The Confederacy had won some battle early on in the war, the biggest one being first Manassas or the battle of Bull Run, in july 1861.
The year 1862 opened like a nightmare for the Confederacy. The CSA lost its hold western Tennessee when Grant took forts Henry and Donelson, taking out a sizeable Confederate force, humiliating several inept Confederate commanders such as Pillow and Floyd, and paving the way for the loss of important cities such as Nashville and Memphis, and opening a huge part of the Mississippi for Union gunboats.
In the East McClellan had just dropped about 120,000 splendidly equipped troops on the flank of the Confederate capital, Richmond, Virginia. The important naval base of Norfolk was lost because of this, and the key eastern Confederate army under general Joseph E. Johnston had to retreat south to face this bold move (the only bold move McClellan would ever make). During this retreat huge amounts of supplies were lost.
Things looked pretty grim indeed all over the place.
The battle of Shiloh was one of many Confederate attempts to reverse its fortunes in the western theatre of the war. The CSA pulled troops from many different places, including New Orleans, for a heavy counterpunch. The goal was to take back the important area of western Tennessee.
Two Union armies were about to unite. One under Buell and one under Grant. A combined force of over 60,000 troops which would be in a good positition to conquer Corinth, Mississippi and move further south.
The CSA managed to assemble about 40,000 troops. On the 6th of April they attacked, before Buell had arrived. It’s a myth that the Union was taken completely by surprise by this attack, but it also hadn’t expected to be attacked with so much brute force. They knew the Confederates were in the area, but they couldn’t determine how many rebs were about to pounce on them. The Union wanted to avoid a confrontation until Buell arrived.
General Sherman, also present that day, later said this battle was the worst fighting he’d ever seen, in the entire war.
The first day was a success for the Confederates, they drove their enemies back, captured some of their camps, which they plundered, since many of them were starving. A part of the Union line reformed in what’s known as the Hornets’ nest. Union officer Prentiss usually gets the credit for organizing this defence, but that’s because he was the highest ranking Union officer to come out of the fight in the Hornets nest.
Then the Confederates were very unlucky (or perhaps very lucky!), they lost their commander. Albert Sidney Johnston was one of the few Civil War generals commanding an army that was killed on the field of battle. Although many generals commanding brigades, divisions or corps were killed or wounded it rarely happened that the general in command of the entire army was hit. For some reason the Confederates were more at risk, since out in the East commanding general Joseph E. Johnston (no relative of Albert) was grieveously wounded in the groin. It’s debatable if this was bad luck or good luck.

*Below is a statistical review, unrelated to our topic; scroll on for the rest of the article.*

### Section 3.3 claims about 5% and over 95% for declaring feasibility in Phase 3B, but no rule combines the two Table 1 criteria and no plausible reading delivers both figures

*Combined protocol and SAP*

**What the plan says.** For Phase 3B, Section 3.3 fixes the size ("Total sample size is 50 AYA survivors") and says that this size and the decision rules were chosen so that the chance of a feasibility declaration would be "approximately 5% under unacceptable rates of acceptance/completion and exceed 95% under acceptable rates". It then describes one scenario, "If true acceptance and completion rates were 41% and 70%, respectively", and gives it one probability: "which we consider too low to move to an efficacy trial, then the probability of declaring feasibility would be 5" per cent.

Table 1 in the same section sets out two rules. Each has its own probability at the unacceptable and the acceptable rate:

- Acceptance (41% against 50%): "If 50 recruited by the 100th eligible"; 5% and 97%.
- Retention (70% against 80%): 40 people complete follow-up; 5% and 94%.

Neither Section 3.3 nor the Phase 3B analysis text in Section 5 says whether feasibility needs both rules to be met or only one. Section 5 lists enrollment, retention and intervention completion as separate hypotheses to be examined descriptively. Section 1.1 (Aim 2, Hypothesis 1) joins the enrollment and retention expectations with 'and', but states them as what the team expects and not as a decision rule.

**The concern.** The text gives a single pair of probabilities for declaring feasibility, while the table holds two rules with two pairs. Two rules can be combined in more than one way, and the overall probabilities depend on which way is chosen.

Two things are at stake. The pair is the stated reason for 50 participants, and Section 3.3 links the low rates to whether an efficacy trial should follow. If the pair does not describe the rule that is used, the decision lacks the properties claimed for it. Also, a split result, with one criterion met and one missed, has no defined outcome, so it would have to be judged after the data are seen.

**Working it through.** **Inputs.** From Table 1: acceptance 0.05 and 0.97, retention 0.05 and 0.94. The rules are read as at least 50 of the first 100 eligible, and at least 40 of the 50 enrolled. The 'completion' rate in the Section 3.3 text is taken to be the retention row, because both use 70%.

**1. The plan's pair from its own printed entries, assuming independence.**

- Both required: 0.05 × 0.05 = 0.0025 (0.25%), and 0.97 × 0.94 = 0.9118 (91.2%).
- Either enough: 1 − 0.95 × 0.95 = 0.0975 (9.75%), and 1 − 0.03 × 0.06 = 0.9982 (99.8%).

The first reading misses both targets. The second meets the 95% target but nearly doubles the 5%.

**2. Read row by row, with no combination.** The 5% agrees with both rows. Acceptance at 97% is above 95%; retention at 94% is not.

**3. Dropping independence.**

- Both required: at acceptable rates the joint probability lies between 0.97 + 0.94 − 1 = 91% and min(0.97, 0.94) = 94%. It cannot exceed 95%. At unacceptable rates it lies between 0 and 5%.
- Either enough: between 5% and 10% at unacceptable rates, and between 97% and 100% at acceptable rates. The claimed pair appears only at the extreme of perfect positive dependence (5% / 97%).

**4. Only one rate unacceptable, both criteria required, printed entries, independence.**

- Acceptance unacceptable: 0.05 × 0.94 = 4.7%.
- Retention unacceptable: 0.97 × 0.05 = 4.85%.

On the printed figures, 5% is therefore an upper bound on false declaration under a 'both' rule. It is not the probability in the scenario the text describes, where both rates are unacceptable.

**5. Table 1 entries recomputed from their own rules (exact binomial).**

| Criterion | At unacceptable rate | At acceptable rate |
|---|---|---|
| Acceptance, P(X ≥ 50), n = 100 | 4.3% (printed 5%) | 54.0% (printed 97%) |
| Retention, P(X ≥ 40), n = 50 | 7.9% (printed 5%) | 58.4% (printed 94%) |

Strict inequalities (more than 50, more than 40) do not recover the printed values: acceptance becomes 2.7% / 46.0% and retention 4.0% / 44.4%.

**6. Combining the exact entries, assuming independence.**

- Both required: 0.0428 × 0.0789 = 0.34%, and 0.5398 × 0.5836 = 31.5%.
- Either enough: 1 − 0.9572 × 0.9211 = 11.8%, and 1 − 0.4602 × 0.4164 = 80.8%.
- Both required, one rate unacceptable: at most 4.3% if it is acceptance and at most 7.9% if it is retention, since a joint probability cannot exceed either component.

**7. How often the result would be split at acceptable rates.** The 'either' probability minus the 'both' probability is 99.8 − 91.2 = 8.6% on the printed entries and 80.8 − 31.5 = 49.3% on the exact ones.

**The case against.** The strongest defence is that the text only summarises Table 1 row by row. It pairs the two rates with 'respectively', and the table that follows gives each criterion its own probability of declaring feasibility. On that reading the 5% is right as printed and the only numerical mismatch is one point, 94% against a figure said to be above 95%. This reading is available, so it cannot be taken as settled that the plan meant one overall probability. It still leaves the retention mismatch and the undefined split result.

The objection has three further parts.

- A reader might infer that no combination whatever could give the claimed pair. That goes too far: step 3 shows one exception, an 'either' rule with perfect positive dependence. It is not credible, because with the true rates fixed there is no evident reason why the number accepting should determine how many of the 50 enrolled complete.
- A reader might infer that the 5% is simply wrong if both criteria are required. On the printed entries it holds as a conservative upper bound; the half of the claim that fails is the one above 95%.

Joseph E. Johnston was replaced by Robert E. Lee who in about a month’s time completely rectified the situation in the east, and Albert S. Johnston was replaced by PGT Beauregard, a creole officer, who had ordered the first shots of the war, at Fort Sumpter, Charleston, nearly exactly a year earlier.
Upon taking command Beauregard called off the Confederate attacks on the 6th. He was in the rear and saw mainly stragglers and wounded soldiers and confusion. He thought he could drive Grant off the field or force him to surrender the next day. Many people blame Beauregard for throwing away a hard earned victory. However, it’s very unlikely a continued Confederate attack would have done any good. The Union had been driven into strong positions, was holding its line and had the support of two gunboats. Although it’s assumed that these were missing their targets, it was still a daunting force.
On the 7th the renewed Confederate attack went well at first, but then the Union counteratttacked, which made the Confederates fall back, to Corinth. A stubborn rear guard action by the military genius Nathan Bedford Forrest scared the Union off and they did not pursue the retreating Confederates in force.
The ferocity of this battle told Grant that the Confederacy was not going to go down without putting up a vicious fight. Before the battle he was thinking that the CSA would soon collapse.
The battle also lost the Confederates the vital port of New Orleans, because the CSA had stripped its defenses elsewhere to concentrate a large army in northern Mississippi.
Corinth fell later, without a battle, because the north moved up with a huge force, meticulously entrenching every step of the way and carefully avoiding being attacked again. Beauregard went on unauthorized sick leave and got replaced by the disciplinarian Braxton Bragg. However, the Union moved so slowly and cautiously, that the Confederates could execute a very bold move in the fall. They shifted their army and invaded eastern Kentucky.
The Union won the battle of Shiloh, but somehow managed to lose the strategic initiative, something they would manage repeatedly.
Combined losses for the battle amounted to 23,000 in killed, wounded, captured and missing. More than all the casualties from all the previous battles put together.